Instagram, as you may have noticed, changed its logo the other day, causing no end of freak outs, hot takes and pleas for it to be reverted back to the old one. The reaction is typical and in-line with what happens whenever a popular company changes their logo, as seen through countless previous examples.
I’m always tempted when so many people have an opinion on this kind of move to say something along the lines of “If you’re not a graphic designer with experience in crafting a brand identity, I really don’t want to hear your opinion on this. After all, while the internet is great, the level playing field is once promised to people with expertise to opine on issues important to their industry has largely devolved into a mob of unruly users who rail against every change by the services they use for free.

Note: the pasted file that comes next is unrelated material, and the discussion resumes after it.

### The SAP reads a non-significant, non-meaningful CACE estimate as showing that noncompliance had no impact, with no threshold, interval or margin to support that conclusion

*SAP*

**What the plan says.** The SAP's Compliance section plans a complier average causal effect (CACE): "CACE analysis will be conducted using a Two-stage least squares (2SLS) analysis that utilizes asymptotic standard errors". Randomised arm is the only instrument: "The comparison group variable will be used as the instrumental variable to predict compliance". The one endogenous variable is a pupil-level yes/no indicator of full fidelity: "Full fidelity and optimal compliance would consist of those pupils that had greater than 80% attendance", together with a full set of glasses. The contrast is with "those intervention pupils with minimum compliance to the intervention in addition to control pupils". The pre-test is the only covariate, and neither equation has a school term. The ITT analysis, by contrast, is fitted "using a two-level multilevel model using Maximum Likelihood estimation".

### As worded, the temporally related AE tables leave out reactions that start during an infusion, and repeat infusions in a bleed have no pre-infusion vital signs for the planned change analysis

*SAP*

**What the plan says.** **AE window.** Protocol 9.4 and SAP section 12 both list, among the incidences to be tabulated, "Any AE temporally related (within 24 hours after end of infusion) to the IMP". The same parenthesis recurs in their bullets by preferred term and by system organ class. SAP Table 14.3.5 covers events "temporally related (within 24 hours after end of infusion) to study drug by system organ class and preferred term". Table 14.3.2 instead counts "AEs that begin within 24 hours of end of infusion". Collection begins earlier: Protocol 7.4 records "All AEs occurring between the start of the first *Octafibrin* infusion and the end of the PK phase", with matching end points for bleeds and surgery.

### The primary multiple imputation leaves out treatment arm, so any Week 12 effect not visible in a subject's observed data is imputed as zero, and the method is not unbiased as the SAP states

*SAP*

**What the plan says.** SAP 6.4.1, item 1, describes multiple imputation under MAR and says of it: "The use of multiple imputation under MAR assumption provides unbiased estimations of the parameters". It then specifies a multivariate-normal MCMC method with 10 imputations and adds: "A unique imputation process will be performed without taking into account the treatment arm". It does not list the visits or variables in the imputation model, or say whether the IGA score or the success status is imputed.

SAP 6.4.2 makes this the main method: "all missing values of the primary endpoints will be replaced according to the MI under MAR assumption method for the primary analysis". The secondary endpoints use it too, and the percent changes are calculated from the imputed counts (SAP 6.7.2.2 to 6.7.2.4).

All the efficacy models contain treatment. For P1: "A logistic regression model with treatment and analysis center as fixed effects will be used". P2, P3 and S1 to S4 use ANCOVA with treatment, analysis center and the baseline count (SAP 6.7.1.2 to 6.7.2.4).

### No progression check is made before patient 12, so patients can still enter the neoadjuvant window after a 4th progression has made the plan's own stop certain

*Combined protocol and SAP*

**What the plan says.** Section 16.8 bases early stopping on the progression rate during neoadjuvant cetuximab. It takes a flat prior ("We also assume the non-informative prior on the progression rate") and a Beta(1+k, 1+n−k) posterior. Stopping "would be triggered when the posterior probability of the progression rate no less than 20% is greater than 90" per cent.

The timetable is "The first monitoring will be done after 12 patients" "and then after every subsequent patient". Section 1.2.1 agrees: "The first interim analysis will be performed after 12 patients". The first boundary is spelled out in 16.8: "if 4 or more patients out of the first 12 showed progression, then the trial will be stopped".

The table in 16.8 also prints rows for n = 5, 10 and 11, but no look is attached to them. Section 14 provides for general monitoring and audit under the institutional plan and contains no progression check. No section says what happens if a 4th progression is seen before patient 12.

That’s not quite true, though, and it’s unfair to what has become the marketplace of opinions. These days there are no lack of options for people in terms of what apps or social networks they might use and the competition for them is fierce. It can, in fact, come down to something as seemingly silly as what the icon looks like and how memorable it is or isn’t as it appears on people’s device screens. So it’s natural that they have opinions since if it no longer pops, it might fall out of usage, which has implications for their connections with friends and family.
We can debate the design merits of the new icon – I don’t mind it, get what they were going for in moving past the “old Kodak-like sheen to your pictures” brand identity and appreciate that it’s part of an overall movement to leave skeumorphic design tendencies in the past – but we shouldn’t (and I’m talking to myself here to a great extent) immediately discount the opinions of those who haven’t been in the trenches making decisions like this. All opinions on design components like this, as long as they’re offered constructively with the goal of wanting to help make or keep something better, should be welcome just like they are in other areas. It’s uncomfortable but that’s the only way we keep things interesting.